Wednesday, 25 November 2015

Flame Knit

At the "Chanel to Westwood" exhibition in Barnsley, there was a wonderful shawl in a fine silky knit,  worn over a dress with Art Nouveau-style embroidery, in a display of garments from the 1910s.


The label said this about the shawl:
"The shawl in fine knit rayon is knitted in a 'flame knit' pattern which is a traditional design.  This stole is the oldest example we have of this pattern but the flame knit remains popular up to the present day having a particular association with the Italian knitwear company Missoni where it became one of their signature designs." 
It was hard to see the stitch pattern on the shawl very well - the close-up below is the best I could do.



I would love to know how the stitch is done - I assume that at that date, it would have to be hand-knitted.  There were knitting machine in the 1910s, but not I think sophisticated enough to knit such a complex stitch pattern.  So if it's traditional hand-knitting stitch pattern, you would think it would be documented in stitch dictionaries - but I haven't been able to find it.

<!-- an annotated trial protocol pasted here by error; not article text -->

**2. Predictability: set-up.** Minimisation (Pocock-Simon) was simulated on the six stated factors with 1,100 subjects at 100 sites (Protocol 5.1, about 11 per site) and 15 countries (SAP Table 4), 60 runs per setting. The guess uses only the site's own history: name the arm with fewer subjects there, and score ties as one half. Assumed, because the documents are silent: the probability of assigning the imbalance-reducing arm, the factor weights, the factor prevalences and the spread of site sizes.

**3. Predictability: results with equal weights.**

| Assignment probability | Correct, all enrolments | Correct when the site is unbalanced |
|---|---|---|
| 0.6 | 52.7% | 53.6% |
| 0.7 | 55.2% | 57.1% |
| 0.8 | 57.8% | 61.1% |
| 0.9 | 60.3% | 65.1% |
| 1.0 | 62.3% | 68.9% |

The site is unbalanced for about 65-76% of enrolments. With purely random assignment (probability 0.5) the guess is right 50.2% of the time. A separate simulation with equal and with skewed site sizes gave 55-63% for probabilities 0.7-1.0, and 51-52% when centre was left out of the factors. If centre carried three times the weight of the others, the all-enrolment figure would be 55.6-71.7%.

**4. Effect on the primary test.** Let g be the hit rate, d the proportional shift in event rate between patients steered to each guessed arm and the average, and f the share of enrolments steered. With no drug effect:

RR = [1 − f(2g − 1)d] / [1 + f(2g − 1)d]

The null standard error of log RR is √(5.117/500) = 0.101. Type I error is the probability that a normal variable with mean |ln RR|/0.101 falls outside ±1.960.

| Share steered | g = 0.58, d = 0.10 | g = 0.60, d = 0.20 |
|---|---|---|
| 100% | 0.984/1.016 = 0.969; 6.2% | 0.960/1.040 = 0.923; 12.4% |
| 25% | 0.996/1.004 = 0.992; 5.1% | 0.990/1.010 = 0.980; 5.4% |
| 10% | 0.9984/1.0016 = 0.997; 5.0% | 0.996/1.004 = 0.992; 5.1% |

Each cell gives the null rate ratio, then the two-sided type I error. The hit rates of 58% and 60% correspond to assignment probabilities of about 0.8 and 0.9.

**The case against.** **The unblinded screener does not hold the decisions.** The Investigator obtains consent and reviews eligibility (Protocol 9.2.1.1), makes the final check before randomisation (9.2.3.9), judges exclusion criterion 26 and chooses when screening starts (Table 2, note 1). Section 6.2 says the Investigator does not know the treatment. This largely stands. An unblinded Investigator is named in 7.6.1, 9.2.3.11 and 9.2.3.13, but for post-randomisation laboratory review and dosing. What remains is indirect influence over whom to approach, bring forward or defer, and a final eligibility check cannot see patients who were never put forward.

The nearest thing to a flame-like stitch pattern that I could find, searching on Ravelry, were some patterns by Xandy Peters - she has a pattern called the Petal Cowl, which you can buy through Ravelry.  (The image is taken from her blog post about it.)  I have bought the pattern and have started knitting - I'll write about it later.  It's quite a tricky knit, though doable.  She has an even more complicated-looking pattern called Fox Paws, which looks wonderful and more like the shawl, but she says it's "recommended for the adventurous" and slightly more complex than the Petal Cowl, so I'll leave that one for later.  But these stitches are her own invention, so not the 'traditional design' used in the rayon shawl.


If anyone can put me on the trail of the traditional 'flame knit' pattern, I should be very grateful.

2 comments:

  1. My suspicion is that the flame knit is in fact machine made - it looks very fine form the photo - and possibly some sort of knit/weave hybrid structure. The most usual one is called Raschel lace. See the Wikipedia entry for some further details:
    https://en.wikipedia.org/wiki/Warp_knitting#Raschel_knit

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    1. That would explain why I can't find it as a hand-knitting stitch pattern.....

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